The Shin Bet security service told the coronavirus cabinet on Saturday that Israel should establish a civilian body to track coronavirus patients through their cellphones, rather than asking the agency to do it.
The cabinet was discussing reinstituting Shin Bet tracking for people infected with the new omicron variant, and ultimately decided to do so despite the agency’s objections.
When the pandemic first erupted, the cabinet decided to have the Shin Bet track patients’ cellphones in an effort to locate people that might have been infected. The agency also said at the time that it would be better to create a civilian agency to do this, as it feared that its involvement in a highly intrusive and purely civilian task would undermine public faith in it. The successive governments have not established such an agency despite the Shin Bet's request.
At the Saturday night meeting, Shin Bet director Ronen Bar argued that any renewed involvement by his agency should be on a much more limited basis than it was during previous waves of the virus, when the Shin Bet tracked all patients. Both the coronavirus cabinet and the full cabinet accepted this position and agreed to have the agency track only people suspected of carrying the omicron variant.
In addition, people suspected of contact with an omicron patient will merely be instructed to immediately go to the nearest testing station to determine whether they were actually infected. In the past, anyone the Shin Bet determined had been in contact with a verified patient was sent a text message instructing them to quarantine for 14 days.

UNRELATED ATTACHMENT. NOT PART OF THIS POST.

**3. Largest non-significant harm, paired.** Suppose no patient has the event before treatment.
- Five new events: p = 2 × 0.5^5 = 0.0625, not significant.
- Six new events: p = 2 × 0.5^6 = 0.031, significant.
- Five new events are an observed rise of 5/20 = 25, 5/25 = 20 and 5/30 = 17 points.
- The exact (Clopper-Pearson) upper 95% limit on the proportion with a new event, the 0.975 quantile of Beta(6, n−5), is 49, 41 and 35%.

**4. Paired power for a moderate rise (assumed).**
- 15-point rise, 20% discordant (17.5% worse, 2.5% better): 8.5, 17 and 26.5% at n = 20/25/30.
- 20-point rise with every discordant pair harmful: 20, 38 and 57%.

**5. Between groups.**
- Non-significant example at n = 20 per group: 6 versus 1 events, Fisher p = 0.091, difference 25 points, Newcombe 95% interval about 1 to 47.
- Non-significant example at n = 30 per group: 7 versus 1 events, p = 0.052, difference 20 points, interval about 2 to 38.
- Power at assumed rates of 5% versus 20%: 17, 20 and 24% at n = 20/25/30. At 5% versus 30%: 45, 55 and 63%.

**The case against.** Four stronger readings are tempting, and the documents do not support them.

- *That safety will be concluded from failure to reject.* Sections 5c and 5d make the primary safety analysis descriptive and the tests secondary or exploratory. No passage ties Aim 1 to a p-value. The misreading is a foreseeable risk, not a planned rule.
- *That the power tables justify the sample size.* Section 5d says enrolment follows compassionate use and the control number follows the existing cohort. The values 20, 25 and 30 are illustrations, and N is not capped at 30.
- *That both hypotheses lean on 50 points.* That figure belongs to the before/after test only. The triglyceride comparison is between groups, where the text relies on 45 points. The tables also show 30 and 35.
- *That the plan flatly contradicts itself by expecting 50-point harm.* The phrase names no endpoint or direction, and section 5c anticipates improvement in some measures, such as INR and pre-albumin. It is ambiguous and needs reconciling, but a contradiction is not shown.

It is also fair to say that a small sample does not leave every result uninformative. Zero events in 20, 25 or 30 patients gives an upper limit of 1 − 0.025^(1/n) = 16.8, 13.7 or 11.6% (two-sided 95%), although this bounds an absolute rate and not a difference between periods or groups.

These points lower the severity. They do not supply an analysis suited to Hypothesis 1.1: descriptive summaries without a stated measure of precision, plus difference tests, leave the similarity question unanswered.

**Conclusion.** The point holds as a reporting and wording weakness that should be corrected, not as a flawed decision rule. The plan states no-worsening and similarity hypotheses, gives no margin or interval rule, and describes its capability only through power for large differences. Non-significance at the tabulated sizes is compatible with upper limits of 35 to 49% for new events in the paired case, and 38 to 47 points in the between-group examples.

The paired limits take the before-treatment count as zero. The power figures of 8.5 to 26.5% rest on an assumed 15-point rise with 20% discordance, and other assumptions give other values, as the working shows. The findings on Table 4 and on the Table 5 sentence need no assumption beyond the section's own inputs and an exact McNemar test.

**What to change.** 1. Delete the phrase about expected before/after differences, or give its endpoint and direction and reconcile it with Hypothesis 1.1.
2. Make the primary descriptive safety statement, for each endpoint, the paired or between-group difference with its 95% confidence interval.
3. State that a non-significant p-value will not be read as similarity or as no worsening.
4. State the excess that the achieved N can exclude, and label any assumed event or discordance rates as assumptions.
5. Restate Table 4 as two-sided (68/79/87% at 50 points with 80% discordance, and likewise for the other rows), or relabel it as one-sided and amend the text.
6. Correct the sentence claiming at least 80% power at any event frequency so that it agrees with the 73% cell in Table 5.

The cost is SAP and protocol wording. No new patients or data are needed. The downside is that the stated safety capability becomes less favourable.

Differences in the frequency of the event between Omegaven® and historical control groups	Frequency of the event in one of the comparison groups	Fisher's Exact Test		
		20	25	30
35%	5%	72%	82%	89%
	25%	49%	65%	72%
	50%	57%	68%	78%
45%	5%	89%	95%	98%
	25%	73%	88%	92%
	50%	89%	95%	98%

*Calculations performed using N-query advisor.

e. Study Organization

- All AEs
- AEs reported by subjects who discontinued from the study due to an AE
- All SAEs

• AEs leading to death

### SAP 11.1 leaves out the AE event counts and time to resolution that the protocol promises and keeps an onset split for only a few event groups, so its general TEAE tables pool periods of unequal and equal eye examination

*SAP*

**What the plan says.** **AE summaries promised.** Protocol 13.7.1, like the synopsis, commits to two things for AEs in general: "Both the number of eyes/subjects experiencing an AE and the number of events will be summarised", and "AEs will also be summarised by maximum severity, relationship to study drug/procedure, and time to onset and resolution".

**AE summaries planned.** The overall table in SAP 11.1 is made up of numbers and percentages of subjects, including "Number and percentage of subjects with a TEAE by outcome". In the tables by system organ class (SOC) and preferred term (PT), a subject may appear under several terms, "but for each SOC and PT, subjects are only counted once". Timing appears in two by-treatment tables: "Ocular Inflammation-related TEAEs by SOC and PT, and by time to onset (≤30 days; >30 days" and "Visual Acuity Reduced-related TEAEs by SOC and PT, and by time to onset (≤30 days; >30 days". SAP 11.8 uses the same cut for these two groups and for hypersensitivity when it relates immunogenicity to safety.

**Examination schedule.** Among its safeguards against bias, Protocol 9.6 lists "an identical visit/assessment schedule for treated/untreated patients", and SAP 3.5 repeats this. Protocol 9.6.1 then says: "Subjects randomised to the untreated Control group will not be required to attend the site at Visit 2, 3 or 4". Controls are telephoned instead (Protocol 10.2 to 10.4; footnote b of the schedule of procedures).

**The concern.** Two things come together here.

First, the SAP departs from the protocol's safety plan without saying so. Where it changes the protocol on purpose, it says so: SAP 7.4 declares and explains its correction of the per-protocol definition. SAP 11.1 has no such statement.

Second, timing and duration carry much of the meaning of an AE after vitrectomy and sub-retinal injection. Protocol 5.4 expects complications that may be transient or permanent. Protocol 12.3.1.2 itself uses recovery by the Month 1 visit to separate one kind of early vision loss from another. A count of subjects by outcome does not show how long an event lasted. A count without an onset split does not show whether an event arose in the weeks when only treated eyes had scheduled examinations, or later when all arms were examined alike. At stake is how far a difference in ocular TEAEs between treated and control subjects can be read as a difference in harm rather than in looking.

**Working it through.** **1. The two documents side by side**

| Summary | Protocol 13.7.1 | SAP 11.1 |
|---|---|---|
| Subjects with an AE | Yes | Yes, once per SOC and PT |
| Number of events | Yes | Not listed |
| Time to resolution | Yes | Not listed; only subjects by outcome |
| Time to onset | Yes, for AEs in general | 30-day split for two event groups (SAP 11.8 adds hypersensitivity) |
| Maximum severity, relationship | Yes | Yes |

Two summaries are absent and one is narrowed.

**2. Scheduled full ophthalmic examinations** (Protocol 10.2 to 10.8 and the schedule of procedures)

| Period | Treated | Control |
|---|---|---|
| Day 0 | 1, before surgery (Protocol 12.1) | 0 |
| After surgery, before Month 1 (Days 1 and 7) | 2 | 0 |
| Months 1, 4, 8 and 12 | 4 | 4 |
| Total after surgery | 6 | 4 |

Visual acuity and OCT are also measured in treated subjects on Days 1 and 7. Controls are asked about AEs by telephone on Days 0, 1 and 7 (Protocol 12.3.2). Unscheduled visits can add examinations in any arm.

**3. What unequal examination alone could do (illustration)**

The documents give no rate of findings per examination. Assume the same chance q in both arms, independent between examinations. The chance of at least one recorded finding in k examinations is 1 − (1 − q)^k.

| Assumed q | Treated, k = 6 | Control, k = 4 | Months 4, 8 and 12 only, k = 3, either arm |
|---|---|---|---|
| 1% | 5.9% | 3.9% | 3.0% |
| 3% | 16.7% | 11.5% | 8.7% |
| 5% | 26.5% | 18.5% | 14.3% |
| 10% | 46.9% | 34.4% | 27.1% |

Bar also told the coronavirus cabinet that based on experience, the agency’s cellphone tracking is effective only when the number of patients is low. If the infection rate increases significantly – and Israel sees dozens or hundreds of omicron patients – the Shin Bet will request to halt its tracking. If this occurs, Shin Bet members say, the chain of infection could include tens of thousands of people if not more, and the policy will no longer be effective.
Health Minister Nitzan Horowitz told a press conference on Sunday that he prefers "that the Shin Bet deal with security matters, rather than civilian ones." But, he added, due to the current situation, "I decided with the authority vested in me to acquiesce to the request of the experts, and make this decision."
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Using the Shin Bet to track civilians who came in contact with coronavirus patients has been controversial since the beginning in March 2020 and until its expiration last summer.
The High Court of Justice has long been critical of this practice. In January, the court noted that almost 400,000 people were mistakenly quarantined due to the Shin Bet security service’s cellphone tracking. In March, the High Court ruled that the agency could only track patients who refuse to cooperate with contact tracers, saying that the policy of monitoring citizens unjustifiably violated their privacy rights.
Supreme Court President Esther Hayut wrote in the majority opinion that events had validated earlier concerns that the tracking, justified as a temporary measure, might become permanent. Justice Amit was scathing in his remarks, describing the tracking as “a slippery slope” and saying that what was at issue was not merely privacy violations, but rather the fact that privacy was being violated specifically by the country’s security service.
The State's Comptroller's October report found that the tracking is not effective enough compared to the epidemiological investigations conducted by the Health Ministry. The Knesset's Security and Foreign Affairs Committee consequently rescinded the government's decision to continue using Shin Bet tracking, leaving room to dial back the scope of the tracking. In practice, use of this technology was stopped following the plateau in COVID infection rates.